measuring water capacity

sailorjim

Well-Known Member
Joined
Dec 26, 2015
Messages
55
Location
Texas
I have heard two schools of thought on this.
1. Measure fired cases as this is the capacity within the chamber.
2. Measure sized cases because when it is time to stuff powder and bullet, this is what you have to work with.
Which procedure is correct and why?
 

357Mag

Well-Known Member
Joined
Aug 27, 2018
Messages
85
Location
Ok
I have heard two schools of thought on this.
1. Measure fired cases as this is the capacity within the chamber.
2. Measure sized cases because when it is time to stuff powder and bullet, this is what you have to work with.
Which procedure is correct and why?
Sailorjim -

Howdy !

Use a fired case, when you have one. You can then use individual powder density to calculate what the max charge night be ( capacity-wise.... not safe pressure-wise ).

That way... you'll know fer sher that in no instance, would you ever exceed this amount.

There's some info on this included in the usage directions for the on-line " Powley Computer ". kwk.us/powley.html


With regards,
357Mag
 

FEENIX

Well-Known Member
LRH Team Member
Joined
Dec 20, 2008
Messages
17,574
Location
Great Falls, MT
I have heard two schools of thought on this.
1. Measure fired cases as this is the capacity within the chamber.
2. Measure sized cases because when it is time to stuff powder and bullet, this is what you have to work with.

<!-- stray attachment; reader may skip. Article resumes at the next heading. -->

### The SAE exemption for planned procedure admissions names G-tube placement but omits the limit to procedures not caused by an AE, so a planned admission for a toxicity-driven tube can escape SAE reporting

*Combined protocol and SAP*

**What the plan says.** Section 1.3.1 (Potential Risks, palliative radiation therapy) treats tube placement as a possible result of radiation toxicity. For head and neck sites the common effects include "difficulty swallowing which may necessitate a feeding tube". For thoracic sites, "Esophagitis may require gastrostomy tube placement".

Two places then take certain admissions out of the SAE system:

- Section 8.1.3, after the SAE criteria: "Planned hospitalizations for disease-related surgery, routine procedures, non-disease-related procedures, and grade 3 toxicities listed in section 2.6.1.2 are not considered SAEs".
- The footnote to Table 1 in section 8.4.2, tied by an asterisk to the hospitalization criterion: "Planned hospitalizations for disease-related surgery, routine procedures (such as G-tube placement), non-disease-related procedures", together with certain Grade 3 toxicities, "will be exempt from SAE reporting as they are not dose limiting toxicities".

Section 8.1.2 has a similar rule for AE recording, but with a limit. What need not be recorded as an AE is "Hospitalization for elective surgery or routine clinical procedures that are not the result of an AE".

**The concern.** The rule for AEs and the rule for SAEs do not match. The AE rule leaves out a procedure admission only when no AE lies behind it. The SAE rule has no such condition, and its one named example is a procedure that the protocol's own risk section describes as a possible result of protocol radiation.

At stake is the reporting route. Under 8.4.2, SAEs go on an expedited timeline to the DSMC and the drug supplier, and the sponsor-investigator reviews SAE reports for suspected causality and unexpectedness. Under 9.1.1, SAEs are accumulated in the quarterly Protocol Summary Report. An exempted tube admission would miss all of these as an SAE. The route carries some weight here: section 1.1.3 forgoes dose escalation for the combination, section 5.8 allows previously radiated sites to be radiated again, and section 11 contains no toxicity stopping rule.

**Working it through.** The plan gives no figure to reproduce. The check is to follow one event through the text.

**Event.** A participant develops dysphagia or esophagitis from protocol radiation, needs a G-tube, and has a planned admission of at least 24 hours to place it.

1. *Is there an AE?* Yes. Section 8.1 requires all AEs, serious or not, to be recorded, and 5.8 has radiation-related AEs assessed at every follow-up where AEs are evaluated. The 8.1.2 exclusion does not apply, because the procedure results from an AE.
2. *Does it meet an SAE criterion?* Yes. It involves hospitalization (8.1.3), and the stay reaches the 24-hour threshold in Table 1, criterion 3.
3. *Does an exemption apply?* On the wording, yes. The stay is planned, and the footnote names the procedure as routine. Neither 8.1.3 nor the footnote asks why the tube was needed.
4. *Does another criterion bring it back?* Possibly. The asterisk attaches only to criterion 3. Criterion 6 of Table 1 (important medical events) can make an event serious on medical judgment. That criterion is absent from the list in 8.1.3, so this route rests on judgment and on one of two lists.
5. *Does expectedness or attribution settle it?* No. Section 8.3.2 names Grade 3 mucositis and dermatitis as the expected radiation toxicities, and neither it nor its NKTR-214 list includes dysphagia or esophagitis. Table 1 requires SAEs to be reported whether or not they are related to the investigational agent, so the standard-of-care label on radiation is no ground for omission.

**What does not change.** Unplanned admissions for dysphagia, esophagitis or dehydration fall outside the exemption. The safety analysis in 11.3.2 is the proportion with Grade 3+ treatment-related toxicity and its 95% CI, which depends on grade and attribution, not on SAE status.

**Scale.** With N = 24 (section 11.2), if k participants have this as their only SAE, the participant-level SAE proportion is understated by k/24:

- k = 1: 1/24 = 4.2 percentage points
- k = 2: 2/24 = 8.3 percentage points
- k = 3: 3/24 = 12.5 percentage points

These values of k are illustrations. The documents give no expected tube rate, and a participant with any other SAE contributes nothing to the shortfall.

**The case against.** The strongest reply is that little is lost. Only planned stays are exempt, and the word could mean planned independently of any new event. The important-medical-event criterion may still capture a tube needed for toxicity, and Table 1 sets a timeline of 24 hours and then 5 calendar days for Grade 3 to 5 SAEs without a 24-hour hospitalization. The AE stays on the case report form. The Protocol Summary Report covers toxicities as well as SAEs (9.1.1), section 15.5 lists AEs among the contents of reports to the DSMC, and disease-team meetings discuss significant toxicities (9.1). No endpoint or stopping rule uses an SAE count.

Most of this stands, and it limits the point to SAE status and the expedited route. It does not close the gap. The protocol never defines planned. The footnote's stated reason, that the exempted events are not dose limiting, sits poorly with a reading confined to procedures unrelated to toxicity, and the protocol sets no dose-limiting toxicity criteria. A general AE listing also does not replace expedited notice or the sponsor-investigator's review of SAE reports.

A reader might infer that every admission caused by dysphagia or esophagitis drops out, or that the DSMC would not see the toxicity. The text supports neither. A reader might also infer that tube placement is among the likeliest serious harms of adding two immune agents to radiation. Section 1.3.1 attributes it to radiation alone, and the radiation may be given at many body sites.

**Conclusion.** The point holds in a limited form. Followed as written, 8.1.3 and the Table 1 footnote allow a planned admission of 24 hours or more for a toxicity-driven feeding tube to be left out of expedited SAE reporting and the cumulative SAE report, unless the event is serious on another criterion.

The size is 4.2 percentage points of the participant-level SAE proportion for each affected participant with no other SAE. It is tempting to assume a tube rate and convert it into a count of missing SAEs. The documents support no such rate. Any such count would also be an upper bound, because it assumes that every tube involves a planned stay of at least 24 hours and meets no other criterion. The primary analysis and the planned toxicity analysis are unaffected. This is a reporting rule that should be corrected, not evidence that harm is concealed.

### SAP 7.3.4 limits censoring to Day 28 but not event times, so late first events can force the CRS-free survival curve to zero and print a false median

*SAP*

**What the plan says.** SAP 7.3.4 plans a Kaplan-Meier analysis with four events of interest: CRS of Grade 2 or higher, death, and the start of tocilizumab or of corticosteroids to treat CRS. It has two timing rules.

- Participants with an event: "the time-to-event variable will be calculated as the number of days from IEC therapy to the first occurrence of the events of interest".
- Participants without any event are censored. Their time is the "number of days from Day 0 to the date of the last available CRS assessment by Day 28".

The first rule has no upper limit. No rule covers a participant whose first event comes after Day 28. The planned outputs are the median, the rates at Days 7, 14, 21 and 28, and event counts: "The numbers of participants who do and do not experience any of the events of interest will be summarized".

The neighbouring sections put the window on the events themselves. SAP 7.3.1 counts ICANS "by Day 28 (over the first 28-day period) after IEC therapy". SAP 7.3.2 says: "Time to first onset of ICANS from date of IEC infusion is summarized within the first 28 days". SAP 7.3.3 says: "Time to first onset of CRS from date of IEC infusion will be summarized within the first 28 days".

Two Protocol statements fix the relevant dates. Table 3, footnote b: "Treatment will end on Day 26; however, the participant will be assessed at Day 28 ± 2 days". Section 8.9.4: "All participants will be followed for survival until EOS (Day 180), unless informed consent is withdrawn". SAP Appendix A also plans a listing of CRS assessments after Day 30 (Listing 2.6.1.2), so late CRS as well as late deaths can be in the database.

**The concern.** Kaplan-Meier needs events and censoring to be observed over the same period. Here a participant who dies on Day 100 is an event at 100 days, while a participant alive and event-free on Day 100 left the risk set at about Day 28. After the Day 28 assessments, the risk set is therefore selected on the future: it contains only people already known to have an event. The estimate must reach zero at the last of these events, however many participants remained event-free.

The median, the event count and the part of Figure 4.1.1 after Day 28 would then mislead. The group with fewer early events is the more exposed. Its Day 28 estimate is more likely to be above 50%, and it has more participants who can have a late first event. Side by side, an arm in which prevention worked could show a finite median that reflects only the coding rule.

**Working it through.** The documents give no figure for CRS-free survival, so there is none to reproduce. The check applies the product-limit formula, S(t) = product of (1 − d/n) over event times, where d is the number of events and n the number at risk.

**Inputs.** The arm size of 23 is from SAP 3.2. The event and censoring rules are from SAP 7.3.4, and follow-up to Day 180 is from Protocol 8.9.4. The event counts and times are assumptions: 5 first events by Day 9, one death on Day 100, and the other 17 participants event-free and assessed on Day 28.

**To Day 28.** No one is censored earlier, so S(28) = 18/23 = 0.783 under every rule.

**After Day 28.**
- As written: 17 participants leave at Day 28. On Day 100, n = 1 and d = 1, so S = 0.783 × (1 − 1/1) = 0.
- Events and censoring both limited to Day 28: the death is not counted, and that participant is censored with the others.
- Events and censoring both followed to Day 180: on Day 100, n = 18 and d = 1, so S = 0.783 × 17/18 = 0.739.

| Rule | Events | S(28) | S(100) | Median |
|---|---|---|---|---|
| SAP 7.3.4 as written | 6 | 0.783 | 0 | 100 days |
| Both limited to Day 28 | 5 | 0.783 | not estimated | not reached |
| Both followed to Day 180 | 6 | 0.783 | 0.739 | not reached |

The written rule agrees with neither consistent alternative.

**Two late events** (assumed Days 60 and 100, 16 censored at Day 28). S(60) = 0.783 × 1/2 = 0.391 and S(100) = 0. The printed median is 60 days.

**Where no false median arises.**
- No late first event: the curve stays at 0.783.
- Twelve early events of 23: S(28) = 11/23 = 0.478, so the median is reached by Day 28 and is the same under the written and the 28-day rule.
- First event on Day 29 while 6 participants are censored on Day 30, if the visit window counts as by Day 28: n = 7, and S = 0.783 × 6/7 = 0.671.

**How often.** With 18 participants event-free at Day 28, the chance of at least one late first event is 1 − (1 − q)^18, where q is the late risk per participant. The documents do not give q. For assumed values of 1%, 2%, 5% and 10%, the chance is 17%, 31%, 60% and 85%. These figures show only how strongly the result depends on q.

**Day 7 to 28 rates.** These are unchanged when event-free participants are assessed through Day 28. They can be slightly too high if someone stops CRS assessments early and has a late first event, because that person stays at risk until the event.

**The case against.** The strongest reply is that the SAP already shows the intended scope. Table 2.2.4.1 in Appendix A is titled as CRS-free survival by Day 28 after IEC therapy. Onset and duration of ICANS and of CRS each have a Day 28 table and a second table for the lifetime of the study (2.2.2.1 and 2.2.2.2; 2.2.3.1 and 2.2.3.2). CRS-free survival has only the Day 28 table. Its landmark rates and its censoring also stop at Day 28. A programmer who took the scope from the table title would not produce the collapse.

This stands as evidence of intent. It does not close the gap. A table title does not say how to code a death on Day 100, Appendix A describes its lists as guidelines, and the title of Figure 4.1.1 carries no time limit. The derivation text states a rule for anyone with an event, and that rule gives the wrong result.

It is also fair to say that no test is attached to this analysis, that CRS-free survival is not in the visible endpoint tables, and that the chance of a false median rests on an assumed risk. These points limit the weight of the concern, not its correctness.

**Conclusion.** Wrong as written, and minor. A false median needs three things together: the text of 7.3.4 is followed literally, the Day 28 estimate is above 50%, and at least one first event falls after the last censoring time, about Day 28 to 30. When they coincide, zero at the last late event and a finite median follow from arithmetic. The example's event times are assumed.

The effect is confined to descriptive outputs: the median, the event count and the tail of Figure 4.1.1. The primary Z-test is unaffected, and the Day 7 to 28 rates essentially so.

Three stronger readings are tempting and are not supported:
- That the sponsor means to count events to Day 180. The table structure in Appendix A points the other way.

Which procedure is correct and why?
To find the H20 capacity only, I do both. The actual safe powder capacity is another story.
 

Stammster

Well-Known Member
Joined
May 22, 2020
Messages
550
Location
Houston, Texas
Fired case capacity gives you the internal volume of that brass fired in your chamber.

Case capacity after resizing gives you internal volume of that brass for your die.

Depending on the size of your rifle chamber and dies, the volume after FL resizing could change (reduced) by as much at 0.5-1.5 gr H20, assuming you only bump the shoulder back a few 1000s. Neck sizing is a lot closer, but there is still a slight difference.
(Note: I measure case capacity in grains H20 using my scale. Note case trim length also, as that also effects capacity.

The question is, what are you going to use that H20 capacity number for? If using it for QL, I would use fired/not resized. However, as long as you are consistent and measure your velocities - either method will work. You will just have a slightly different Ba for your lot of powder depending on method, in order to get a match of MV vs powder charge weight.
 
Last edited:

Mikecr

Well-Known Member
Joined
Aug 10, 2003
Messages
5,812
Location
NC, oceanfront
If grouping cases matching in H20cap then you need to fully fire form(several firings), trim, measure &, separate.
If you neck size only, you're done. You have your static capacity.
If you FL size cases then you'll also need to measure H20cap of static matched -after sizing/retrimming.
You'll throw out more offenders there. This is dynamic capacity.

Some try to save efforts here by weighing cases first. I wouldn't throw away any cases based on this alone except for very big departures.
I also wouldn't keep cases based on this alone, so I personally see little value in case weight measurement.
 
Top